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Five Tips to Protect Against Elder Abuse during the Covid-19 Pandemic

September 24, 2020

Five Tips to Protect Against Elder Abuse during the Covid-19 Pandemic

“If you do not hand over your Social Security check, I will not go grocery shopping for you and you will have to go to a nursing home.” One can only imagine how highly influential such a statement could be on a vulnerable individual.  

As we experience living in the Coronavirus/COVID-19 pandemic times, we have learned that elders are particularly susceptible to the effects of this illness. As a result, many precautions have been taken to protect this demographic, especially with respect to exposure to the virus. Data has shown that elders with their comorbidity factors are more likely to have dire consequences to the virus infection and have a higher likelihood of death. This has led the Hitchman Fiduciaries’ Team to limit exposure, as much as possible, to this community and who are already under our care. The unfortunate by-product of quarantines is an increased level of isolation, and with isolation comes increased levels of susceptibility to elder abuse.

This increased level of isolation can make the circle of trusted individuals, who surround an elderly person, even more critical in their care. However, his or her trusted support system may not have the same access to the elderly person. This can result in less due diligence being done on the part of family and friends, along with an increase in the level of influence from others within that circle, for example caregivers who are able to see the elder on a regular or perhaps daily basis. A very delicate balance of support can be upset that could trigger more opportunities for abuse, considering the elder may have to rely on individuals outside their circle to get their daily-living activities satisfied or for activities they been able to do for themselves. For example, grocery shopping, may now no longer be safe. Duke Han a researcher from the University of Southern California notes a “massive increase in reports of elder abuse during the pandemic.”

Research shows a significant portion of elder abuse occurs at the hands of someone known to the elder. Certainly, the pandemic has put significant pressure on many individuals and this may lead to a bigger temptation for financial exploitation. Given that the support balance has already been harmed, pressured individuals may take advantage of the elder’s situation, either through undue influence or outright taking of assets.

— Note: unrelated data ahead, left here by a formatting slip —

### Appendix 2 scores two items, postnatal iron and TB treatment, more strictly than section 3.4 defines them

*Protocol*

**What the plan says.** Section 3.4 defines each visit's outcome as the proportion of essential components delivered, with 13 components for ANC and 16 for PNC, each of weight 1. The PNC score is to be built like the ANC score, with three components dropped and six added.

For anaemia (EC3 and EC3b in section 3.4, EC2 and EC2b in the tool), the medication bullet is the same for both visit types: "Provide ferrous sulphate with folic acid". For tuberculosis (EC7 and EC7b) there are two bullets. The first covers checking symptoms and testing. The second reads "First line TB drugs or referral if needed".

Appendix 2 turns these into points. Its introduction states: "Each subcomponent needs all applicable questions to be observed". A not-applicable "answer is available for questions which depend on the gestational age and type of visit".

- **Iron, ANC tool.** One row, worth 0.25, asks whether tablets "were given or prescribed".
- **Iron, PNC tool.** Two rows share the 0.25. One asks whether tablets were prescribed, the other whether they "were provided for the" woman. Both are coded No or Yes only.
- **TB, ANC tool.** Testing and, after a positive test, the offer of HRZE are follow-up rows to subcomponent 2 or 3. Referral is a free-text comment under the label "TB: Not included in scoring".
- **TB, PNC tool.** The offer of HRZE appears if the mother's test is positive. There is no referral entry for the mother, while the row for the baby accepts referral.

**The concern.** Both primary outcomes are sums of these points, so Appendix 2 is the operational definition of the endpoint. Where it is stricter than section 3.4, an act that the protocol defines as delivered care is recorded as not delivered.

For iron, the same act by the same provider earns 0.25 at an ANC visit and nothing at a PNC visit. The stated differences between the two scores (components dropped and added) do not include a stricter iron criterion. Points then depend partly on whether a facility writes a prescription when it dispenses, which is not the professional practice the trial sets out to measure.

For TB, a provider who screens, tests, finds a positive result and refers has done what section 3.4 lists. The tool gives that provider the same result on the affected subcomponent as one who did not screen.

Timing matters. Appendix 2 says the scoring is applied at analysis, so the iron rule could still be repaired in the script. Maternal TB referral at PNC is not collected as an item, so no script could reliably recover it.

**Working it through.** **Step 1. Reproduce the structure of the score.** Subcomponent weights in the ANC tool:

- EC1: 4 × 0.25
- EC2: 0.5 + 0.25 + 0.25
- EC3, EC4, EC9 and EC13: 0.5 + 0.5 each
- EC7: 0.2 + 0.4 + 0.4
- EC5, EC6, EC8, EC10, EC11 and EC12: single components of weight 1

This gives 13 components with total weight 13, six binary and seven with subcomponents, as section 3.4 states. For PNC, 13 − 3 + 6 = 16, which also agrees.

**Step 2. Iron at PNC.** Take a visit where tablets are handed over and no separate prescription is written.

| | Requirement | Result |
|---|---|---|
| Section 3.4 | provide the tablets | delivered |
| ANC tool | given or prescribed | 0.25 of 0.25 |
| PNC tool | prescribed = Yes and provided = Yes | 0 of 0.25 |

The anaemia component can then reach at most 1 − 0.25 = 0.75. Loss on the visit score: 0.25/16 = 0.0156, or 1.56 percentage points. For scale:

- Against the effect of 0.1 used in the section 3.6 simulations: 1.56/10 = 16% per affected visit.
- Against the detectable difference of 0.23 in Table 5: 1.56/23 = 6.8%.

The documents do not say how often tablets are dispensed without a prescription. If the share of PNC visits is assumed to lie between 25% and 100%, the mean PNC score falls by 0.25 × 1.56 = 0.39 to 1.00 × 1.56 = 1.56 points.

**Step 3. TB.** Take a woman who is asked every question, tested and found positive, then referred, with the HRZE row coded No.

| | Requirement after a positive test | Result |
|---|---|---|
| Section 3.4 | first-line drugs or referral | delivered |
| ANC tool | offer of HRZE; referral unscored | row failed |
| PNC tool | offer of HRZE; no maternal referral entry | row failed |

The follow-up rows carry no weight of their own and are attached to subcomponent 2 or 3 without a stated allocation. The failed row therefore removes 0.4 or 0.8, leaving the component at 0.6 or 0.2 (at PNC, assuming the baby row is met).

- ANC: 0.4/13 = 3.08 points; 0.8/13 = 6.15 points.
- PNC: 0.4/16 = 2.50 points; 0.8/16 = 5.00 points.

How can we mitigate the risk to our loved elders?

  1. Even though a traditional physical visit may not be possible, try to see the cherished elder in other creative ways—through a window, outside and other ways to ensure safe social distancing. For those afflicted with cognitive decline, seeing your actual face may trigger much more than your voice without the visual.
  2. Consider using FaceTime and Zoom. While it is not the same as a hug, having a visual and auditory link will help the elder be more connected.
  3. Make frequent, short telephone calls, perhaps even more than one a day.
  4. Consider a regular routine of contact so that the elder can look forward and anticipate the contact, perhaps even giving the senior a written schedule. Just do not make it so rigid that you can’t maintain a consistent schedule.
  5. Have regularly contact with caregivers, neighbors, and facilities’ staff regarding your loved one. By doing this, you are sending a strong message that this elder has a strong, attentive circle of trusted individuals who are going to notice and act accordingly if something is not right.

Author: Lee Ann Hitchman, CLPF/MBA and Licensed Professional Fiduciary